(NaturalNews) Water fluoridation may cause hypothyroidism at levels dramatically lower than the maximum level allowed by the U.S. Environmental Protection Agency (EPA), according to a new study conducted by researchers from the University of Kent and published in the Journal of Epidemiology and Community Health, a British Medical Journal (BMJ) publication.
The thyroid gland plays a key role in regulating metabolism and several other bodily systems. Hypothyroidism, or an underactive thyroid gland, can produce serious problems including weight gain and depression.
“Underactive thyroid is a particularly nasty thing to have and it can lead to other long term health problems,” lead author Stephen Peckham said. “I do think councils need to think again about putting fluoride in the water. There are far safer ways to improve dental health.”
Hypothyroidism cases nearly doubled
A number of studies have suggested that fluoride ingestion may lead to hypothyroidism. Among other things, research has shown that fluoride inhibits the body’s ability to use iodine, which is needed to produce thyroid hormones.
For the new study, the researchers reviewed medical records from the offices of 98 percent of England’s general practitioners, which altogether served 95 percent of the country’s population between 2012 and 2013. They compared rates of hypothyroidism treated at these practices with data on the fluoride content of water in each of the country’s regions.
The researchers found that — after adjusting for other thyroid risk factors — rates of hypothyroidism were 30 percent higher in medical practices located in areas where the fluoride content of water was between 0.3 parts per million (ppm) and 0.7 ppm, compared with practices in areas with fluoride content below 0.3 ppm. Practices in areas with fluoride content above 0.7 ppm had rates of hypothyroidism 62 percent higher than those from areas with levels below 0.3 ppm.
The EPA’s threshold for maximum fluoride content of drinking water is 4.0 ppm.
The researchers also compared hypothyroidism rates between two large metropolitan areas with similar demographics. One does not have water fluoridation (the greater Manchester area), while one has fluoridation at the standard UK levels of 1.0 ppm (the greater Birmingham area). The analysis showed that rates of hypothyroidism were 94 percent higher in Birmingham area medical practices than in those in the Manchester area.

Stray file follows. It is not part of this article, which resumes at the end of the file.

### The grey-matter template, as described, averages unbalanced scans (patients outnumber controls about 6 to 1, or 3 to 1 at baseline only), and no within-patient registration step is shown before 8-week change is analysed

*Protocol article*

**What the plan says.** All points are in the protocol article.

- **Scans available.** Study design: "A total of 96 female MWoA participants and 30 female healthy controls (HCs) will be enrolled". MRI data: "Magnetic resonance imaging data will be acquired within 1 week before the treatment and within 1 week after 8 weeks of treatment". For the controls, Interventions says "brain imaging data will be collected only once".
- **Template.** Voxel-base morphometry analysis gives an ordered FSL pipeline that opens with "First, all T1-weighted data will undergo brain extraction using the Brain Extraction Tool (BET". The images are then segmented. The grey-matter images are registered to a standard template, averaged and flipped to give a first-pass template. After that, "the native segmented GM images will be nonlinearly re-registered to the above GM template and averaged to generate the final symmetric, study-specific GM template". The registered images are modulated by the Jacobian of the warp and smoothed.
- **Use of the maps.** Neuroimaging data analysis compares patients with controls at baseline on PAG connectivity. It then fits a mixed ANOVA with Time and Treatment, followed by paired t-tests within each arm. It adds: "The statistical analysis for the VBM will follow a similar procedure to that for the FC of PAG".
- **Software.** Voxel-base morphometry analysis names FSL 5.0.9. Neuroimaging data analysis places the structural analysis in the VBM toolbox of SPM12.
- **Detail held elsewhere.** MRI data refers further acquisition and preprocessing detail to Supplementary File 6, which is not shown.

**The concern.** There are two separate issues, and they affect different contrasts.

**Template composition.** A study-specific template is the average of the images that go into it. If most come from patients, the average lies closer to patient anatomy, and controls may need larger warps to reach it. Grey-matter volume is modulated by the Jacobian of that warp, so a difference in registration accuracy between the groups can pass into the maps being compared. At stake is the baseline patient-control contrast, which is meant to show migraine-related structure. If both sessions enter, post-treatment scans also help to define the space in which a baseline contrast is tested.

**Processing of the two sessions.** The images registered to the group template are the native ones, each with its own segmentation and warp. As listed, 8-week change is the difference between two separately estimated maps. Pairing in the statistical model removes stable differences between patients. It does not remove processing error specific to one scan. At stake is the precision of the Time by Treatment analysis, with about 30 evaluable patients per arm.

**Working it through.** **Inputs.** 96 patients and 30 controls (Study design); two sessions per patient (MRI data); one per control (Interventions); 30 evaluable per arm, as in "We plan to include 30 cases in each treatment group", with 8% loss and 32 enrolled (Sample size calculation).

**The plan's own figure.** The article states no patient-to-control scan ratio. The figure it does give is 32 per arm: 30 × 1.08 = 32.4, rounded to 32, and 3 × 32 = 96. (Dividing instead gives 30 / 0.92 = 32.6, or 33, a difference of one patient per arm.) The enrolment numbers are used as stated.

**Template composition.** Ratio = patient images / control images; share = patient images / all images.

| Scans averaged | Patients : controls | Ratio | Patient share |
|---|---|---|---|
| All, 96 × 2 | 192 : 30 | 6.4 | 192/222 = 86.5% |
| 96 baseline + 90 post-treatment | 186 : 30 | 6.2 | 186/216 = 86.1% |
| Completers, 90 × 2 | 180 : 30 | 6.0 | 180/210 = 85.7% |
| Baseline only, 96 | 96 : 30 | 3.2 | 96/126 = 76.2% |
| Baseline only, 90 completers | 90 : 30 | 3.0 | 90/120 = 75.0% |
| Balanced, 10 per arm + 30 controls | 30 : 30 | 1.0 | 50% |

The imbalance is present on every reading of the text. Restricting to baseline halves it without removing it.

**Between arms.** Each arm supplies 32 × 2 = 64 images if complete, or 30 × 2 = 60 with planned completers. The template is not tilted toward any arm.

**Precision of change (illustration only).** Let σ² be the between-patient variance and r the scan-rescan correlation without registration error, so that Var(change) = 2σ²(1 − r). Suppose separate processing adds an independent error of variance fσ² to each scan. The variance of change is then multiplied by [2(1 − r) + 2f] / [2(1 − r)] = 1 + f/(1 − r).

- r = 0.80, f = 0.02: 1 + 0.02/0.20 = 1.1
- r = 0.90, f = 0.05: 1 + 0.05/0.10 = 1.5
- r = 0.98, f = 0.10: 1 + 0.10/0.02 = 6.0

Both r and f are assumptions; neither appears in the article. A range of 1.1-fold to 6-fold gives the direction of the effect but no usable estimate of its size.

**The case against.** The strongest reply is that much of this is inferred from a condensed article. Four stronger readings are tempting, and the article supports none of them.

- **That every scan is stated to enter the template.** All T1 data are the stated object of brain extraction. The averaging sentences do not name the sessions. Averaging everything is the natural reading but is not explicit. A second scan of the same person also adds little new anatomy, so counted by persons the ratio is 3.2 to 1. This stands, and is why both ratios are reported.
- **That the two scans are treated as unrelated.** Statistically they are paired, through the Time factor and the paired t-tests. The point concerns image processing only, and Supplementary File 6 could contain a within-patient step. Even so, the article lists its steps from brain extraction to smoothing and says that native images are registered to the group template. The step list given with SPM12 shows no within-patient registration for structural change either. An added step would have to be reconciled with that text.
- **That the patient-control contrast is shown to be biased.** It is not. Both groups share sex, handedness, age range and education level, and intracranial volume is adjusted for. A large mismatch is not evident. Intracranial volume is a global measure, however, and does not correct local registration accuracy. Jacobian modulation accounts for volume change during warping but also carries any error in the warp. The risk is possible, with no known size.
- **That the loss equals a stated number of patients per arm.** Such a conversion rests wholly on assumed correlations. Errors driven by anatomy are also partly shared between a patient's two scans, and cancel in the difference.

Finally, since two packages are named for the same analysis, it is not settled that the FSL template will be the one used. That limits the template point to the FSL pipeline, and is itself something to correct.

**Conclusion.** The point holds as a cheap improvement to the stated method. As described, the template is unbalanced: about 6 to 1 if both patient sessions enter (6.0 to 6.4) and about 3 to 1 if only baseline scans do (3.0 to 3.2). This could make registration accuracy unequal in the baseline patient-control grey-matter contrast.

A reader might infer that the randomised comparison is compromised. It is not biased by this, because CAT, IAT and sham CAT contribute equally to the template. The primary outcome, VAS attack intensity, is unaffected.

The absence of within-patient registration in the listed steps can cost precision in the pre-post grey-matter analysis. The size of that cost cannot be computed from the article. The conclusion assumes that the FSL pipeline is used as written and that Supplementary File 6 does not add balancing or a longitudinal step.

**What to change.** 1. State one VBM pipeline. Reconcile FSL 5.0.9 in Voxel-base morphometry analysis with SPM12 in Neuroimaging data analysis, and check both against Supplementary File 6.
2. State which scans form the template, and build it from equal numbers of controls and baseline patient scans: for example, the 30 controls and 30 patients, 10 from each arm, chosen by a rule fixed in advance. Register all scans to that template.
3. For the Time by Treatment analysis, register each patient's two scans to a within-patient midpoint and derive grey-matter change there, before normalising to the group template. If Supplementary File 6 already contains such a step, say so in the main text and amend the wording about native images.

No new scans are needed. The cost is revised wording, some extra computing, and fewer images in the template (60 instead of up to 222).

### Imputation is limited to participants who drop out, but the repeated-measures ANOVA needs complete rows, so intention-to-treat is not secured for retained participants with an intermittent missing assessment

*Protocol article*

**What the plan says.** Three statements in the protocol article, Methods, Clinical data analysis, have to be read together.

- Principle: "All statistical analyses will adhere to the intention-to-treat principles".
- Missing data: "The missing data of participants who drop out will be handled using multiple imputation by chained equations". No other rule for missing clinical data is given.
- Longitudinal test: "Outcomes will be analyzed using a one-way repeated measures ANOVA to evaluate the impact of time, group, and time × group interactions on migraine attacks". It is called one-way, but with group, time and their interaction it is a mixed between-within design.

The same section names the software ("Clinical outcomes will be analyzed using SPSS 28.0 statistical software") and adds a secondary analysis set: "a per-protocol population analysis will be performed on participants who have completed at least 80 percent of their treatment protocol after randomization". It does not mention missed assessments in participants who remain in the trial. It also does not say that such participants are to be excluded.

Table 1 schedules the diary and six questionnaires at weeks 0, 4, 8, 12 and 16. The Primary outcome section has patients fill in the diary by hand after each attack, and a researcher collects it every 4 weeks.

The findings mean that, in England alone, 15,000 people might be suffering from hypothyroidism as a result of water fluoridation, The Telegraph reported.
Time to “rethink” fluoridation
Although it has long been suspected that water fluoridation could cause hypothyroidism, the new study is the first to ever look for such an effect in a large population. Indeed, a recent analysis of the health impacts of fluoridation in England, used as evidence to continue pronouncing the practice safe, failed to look at risks of hypothyroidism even though the data for it were available.
The researchers called for a “rethink of public health policy to fluoridate the water supply.”
“Consideration needs to be given to reducing fluoride exposure, and public dental health interventions should stop [those] reliant on ingested fluoride and switch to topical fluoride-based and non-fluoride-based interventions,” they said.
In the same week that the British study was published, a study was also published in the journal Environmental Health on the risks of water fluoridation. This one found that U.S. states with higher rates of water fluoridation in 1992 had significantly higher rates of attention deficit hyperactivity disorder (ADHD) in 2003, 2007 and 2011, after controlling for socioeconomic status.
“Parents reported higher rates of medically-diagnosed ADHD in their children in states in which a greater proportion of people receive fluoridated water from public water supplies,” the researchers wrote.
Every 1 percent increase in the prevalence of fluoridation led to between 67,000 to 131,000 extra cases of ADHD.
Written by David Gutierrez
Learn more: Natural News